AI models can train alongside human subject matter experts. This is called reinforcement learning. It's usually defined by AI models receiving feedback from human agents to produce a desired outcome. From a business perspective, this type of AI model training excels at creating accurate AI models customized to a specific use case. Reinforcement learning produces reliable insights which can then be safely integrated with automation to deliver value. One caveat is that reinforcement learning does take time. However, the training process can be greatly accelerated through active learning. This is where the AI model prioritizes only the most informative example data for the human agent to label. Improving performance with less human effort.

4. Generative AI

Generative AI describes a set of algorithms capable of generating new content from training data. Examples include ChatGPT, DALL-E, Cohere, AI2, and DreamFusion. Generative AI can automate ‘creative’ work, like composing a customer email from scratch, or images, and music. However, generative AI models are difficult to customize to specific use cases. They're also prone to ‘hallucinations’ (producing incorrect, bizarre, or even offensive content). To get the most value from generative AI, it must be attended—that is, at a moment of discernment, a human should review every output before it’s consumed by the rest of the business.

Driving innovation with AI-powered automation

The four AI paradigms have big implications for the enterprise. The vision of artificial general intelligence, capable of mimicking a human’s work entirely, remains very far-off. But we’ve comfortably arrived at the point of AI being used as a general-purpose technology—like the printing press or steam engine before it.

The latest AI models signal a new era for enterprise automation. Businesses seeking more value from automation and technology can now integrate generative AI in their process automation stack. With AI-powered communications mining, automations can understand and extract the important information (like sentiment, tone, and intent) from a customer email or chat log. While also understanding if the message had come to the right place to begin with. With generative AI, that same automation can then write a response to the customer, notify management of a potential outcome, and update core systems of record. That’s true AI-powered automation.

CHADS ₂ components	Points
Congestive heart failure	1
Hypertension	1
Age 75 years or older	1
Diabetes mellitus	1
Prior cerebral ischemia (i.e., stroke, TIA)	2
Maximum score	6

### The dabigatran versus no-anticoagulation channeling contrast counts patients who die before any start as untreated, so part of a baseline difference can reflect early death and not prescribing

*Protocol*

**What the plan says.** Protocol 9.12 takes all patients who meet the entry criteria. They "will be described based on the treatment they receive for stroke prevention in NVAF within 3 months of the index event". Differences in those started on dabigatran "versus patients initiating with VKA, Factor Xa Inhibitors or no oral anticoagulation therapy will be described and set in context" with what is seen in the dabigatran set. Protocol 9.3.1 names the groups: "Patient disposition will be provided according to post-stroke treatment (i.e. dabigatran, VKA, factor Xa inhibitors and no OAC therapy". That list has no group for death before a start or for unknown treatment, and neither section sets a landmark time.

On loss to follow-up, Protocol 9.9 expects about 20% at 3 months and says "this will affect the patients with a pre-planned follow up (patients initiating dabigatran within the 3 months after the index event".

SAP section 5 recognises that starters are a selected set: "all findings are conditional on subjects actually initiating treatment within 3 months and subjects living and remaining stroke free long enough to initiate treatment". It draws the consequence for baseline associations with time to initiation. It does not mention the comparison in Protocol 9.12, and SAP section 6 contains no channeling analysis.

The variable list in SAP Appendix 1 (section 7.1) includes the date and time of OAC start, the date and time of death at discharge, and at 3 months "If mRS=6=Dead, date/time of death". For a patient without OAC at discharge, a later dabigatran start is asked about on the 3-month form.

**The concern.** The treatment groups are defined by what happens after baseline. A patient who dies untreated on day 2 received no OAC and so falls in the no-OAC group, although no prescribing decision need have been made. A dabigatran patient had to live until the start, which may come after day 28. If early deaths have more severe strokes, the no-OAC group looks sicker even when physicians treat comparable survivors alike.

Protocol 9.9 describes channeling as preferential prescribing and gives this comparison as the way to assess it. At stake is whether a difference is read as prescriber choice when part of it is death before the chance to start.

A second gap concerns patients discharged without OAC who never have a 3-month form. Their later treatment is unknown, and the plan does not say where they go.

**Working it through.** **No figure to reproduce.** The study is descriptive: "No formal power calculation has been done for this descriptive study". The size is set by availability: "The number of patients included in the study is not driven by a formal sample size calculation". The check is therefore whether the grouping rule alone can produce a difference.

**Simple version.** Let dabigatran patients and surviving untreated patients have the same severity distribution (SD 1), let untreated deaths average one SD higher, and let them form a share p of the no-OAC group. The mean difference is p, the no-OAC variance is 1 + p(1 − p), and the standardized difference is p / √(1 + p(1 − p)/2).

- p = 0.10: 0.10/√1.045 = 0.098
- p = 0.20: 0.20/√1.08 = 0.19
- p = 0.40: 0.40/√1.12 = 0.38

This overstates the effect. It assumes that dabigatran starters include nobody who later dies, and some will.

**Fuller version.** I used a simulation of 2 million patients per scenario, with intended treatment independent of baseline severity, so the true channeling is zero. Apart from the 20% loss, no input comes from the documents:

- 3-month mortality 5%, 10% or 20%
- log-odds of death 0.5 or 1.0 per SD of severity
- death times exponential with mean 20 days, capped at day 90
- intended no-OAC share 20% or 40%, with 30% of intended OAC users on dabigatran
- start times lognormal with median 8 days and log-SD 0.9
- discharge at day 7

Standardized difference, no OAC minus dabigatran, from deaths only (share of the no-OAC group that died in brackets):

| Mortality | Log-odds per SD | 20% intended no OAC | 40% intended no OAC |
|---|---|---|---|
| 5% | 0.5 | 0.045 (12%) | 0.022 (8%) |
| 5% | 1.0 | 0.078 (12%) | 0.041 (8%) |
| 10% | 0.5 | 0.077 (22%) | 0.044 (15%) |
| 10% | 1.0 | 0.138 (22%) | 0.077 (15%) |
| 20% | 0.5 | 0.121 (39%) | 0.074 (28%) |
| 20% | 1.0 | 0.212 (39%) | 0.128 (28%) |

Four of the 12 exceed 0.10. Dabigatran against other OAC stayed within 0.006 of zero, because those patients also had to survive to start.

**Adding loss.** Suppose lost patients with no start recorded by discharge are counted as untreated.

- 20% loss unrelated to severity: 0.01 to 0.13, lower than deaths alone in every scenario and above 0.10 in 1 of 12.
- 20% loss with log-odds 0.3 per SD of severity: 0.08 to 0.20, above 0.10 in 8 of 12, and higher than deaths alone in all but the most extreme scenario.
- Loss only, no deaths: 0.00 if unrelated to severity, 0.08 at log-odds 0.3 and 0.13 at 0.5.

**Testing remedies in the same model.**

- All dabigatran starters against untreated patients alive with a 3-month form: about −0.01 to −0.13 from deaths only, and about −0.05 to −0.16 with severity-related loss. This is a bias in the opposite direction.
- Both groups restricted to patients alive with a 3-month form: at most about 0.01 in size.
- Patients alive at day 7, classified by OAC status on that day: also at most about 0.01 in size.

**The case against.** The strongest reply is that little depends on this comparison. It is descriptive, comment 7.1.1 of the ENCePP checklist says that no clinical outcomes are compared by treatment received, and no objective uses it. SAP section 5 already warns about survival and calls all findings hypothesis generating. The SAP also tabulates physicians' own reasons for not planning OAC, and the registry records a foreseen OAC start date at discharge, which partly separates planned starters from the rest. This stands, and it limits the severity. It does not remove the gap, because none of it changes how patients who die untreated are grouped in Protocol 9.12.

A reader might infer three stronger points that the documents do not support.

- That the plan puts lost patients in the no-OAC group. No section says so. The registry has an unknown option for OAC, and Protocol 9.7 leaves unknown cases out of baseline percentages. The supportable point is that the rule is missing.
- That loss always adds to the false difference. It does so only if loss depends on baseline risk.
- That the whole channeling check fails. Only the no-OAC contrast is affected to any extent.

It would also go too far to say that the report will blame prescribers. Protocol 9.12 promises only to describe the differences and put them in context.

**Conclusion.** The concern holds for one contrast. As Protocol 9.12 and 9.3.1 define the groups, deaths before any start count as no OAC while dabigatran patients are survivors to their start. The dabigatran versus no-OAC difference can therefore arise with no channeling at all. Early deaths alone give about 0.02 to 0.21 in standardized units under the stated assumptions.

We’ve reached a stage where employees can comfortably hand off important, customer-facing work to integrated AI-powered automation systems. Businesses can now solve capacity and productivity challenges that have plagued the economy for decades. Solving those issues means gaining new operational capacity to upscale their operations, avoiding costs associated with a growing workforce, and immediately starting to reduce operational expenditure.

Even before ChatGPT landed on the scene, sports betting leader Flutter improved customer service through automation powered by generative AI. Flutter was able to predict incoming customer issues and service them end-to-end—containing costs, enhancing service levels, and boosting their net promoter score by more than 40 points. Flutter's Head of AI & Automation Strategy Oonagh Phelan took to the stage at FORWARD 5 to tell the story, which you can see in our Best Bits from FORWARD 5.

With AI-powered automation embedded as part of the team, your employees are free to think, create, and focus on the most complex business challenges and important customers. In my next blog post, I’ll provide concrete guidelines for embedding AI-powered automation in your enterprise. In the meantime, you’ll find great advice on operationalizing AI for automation in our on-demand sessions from UiPath AI Summit.

Cam Lau UiPath
Cam Lau

Senior Director, Strategic Engagements and Transformation, UiPath